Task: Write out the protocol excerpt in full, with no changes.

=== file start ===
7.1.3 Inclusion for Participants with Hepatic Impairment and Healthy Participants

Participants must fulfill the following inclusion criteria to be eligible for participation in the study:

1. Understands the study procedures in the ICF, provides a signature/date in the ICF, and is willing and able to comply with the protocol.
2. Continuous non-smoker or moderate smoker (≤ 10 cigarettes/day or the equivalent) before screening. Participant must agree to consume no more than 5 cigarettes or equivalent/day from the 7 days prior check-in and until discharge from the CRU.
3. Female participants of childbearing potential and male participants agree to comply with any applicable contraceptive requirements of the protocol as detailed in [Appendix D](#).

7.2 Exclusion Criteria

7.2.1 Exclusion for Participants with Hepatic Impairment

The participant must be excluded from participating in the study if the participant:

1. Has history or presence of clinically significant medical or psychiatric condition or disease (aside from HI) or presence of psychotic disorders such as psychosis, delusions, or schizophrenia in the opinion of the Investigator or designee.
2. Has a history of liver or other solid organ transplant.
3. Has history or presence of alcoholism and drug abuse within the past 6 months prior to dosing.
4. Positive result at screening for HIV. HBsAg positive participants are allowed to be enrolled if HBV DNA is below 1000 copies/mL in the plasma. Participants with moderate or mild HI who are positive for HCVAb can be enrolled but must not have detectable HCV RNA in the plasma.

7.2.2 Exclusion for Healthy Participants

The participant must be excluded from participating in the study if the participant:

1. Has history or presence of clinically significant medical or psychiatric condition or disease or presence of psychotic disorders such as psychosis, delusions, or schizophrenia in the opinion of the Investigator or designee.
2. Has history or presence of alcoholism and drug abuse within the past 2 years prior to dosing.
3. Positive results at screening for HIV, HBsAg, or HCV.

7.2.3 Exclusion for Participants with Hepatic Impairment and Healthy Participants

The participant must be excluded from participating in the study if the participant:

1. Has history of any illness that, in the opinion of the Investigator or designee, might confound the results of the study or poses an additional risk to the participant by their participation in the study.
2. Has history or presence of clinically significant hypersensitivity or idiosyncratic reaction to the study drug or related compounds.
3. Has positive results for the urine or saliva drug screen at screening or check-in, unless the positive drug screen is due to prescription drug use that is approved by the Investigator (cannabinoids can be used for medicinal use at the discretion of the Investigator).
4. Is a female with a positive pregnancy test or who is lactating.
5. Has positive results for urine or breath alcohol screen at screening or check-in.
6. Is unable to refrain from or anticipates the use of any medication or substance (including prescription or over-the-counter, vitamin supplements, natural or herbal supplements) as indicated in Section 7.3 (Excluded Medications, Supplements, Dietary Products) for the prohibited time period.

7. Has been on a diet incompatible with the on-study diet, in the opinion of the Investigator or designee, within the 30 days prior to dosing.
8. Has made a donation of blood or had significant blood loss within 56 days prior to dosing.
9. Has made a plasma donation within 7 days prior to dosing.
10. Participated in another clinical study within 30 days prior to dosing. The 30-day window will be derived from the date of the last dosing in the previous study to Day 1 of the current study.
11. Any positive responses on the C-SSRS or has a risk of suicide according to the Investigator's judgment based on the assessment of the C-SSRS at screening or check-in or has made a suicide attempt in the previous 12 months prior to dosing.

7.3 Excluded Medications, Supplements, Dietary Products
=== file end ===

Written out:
7.1.3 Inclusion for Participants with Hepatic Impairment and Healthy Participants

Participants must fulfill the following inclusion criteria to be eligible for participation in the study:

1. Understands the study procedures in the ICF, provides a signature/date in the ICF, and is willing and able to comply with the protocol.
2. Continuous non-smoker or moderate smoker (≤ 10 cigarettes/day or the equivalent) before screening. Participant must agree to consume no more than 5 cigarettes or equivalent/day from the 7 days prior check-in and until discharge from the CRU.
3. Female participants of childbearing potential and male participants agree to comply with any applicable contraceptive requirements of the protocol as detailed in [Appendix D](#).

7.2 Exclusion Criteria

7.2.1 Exclusion for Participants with Hepatic Impairment

The participant must be excluded from participating in the study if the participant:

1. Has history or presence of clinically significant medical or psychiatric condition or disease (aside from HI) or presence of psychotic disorders such as psychosis, delusions, or schizophrenia in the opinion of the Investigator or designee.
2. Has a history of liver or other solid organ transplant.
3. Has history or presence of alcoholism and drug abuse within the past 6 months prior to dosing.
4. Positive result at screening for HIV. HBsAg positive participants are allowed to be enrolled if HBV DNA is below 1000 copies/mL in the plasma. Participants with moderate or mild HI who are positive for HCVAb can be enrolled but must not have detectable HCV RNA in the plasma.

7.2.2 Exclusion for Healthy Participants

The participant must be excluded from participating in the study if the participant:

1. Has history or presence of clinically significant medical or psychiatric condition or disease or presence of psychotic disorders such as psychosis, delusions, or schizophrenia in the opinion of the Investigator or designee.
2. Has history or presence of alcoholism and drug abuse within the past 2 years prior to dosing.
3. Positive results at screening for HIV, HBsAg, or HCV.

7.2.3 Exclusion for Participants with Hepatic Impairment and Healthy Participants

The participant must be excluded from participating in the study if the participant:

1. Has history of any illness that, in the opinion of the Investigator or designee, might confound the results of the study or poses an additional risk to the participant by their participation in the study.
2. Has history or presence of clinically significant hypersensitivity or idiosyncratic reaction to the study drug or related compounds.
3. Has positive results for the urine or saliva drug screen at screening or check-in, unless the positive drug screen is due to prescription drug use that is approved by the Investigator (cannabinoids can be used for medicinal use at the discretion of the Investigator).
4. Is a female with a positive pregnancy test or who is lactating.
5. Has positive results for urine or breath alcohol screen at screening or check-in.
6. Is unable to refrain from or anticipates the use of any medication or substance (including prescription or over-the-counter, vitamin supplements, natural or herbal supplements) as indicated in Section 7.3 (Excluded Medications, Supplements, Dietary Products) for the prohibited time period.

7. Has been on a diet incompatible with the on-study diet, in the opinion of the Investigator or designee, within the 30 days prior to dosing.
8. Has made a donation of blood or had significant blood loss within 56 days prior to dosing.
9. Has made a plasma donation within 7 days prior to dosing.
10. Participated in another clinical study within 30 days prior to dosing. The 30-day window will be derived from the date of the last dosing in the previous study to Day 1 of the current study.
11. Any positive responses on the C-SSRS or has a risk of suicide according to the Investigator's judgment based on the assessment of the C-SSRS at screening or check-in or has made a suicide attempt in the previous 12 months prior to dosing.

7.3 Excluded Medications, Supplements, Dietary Products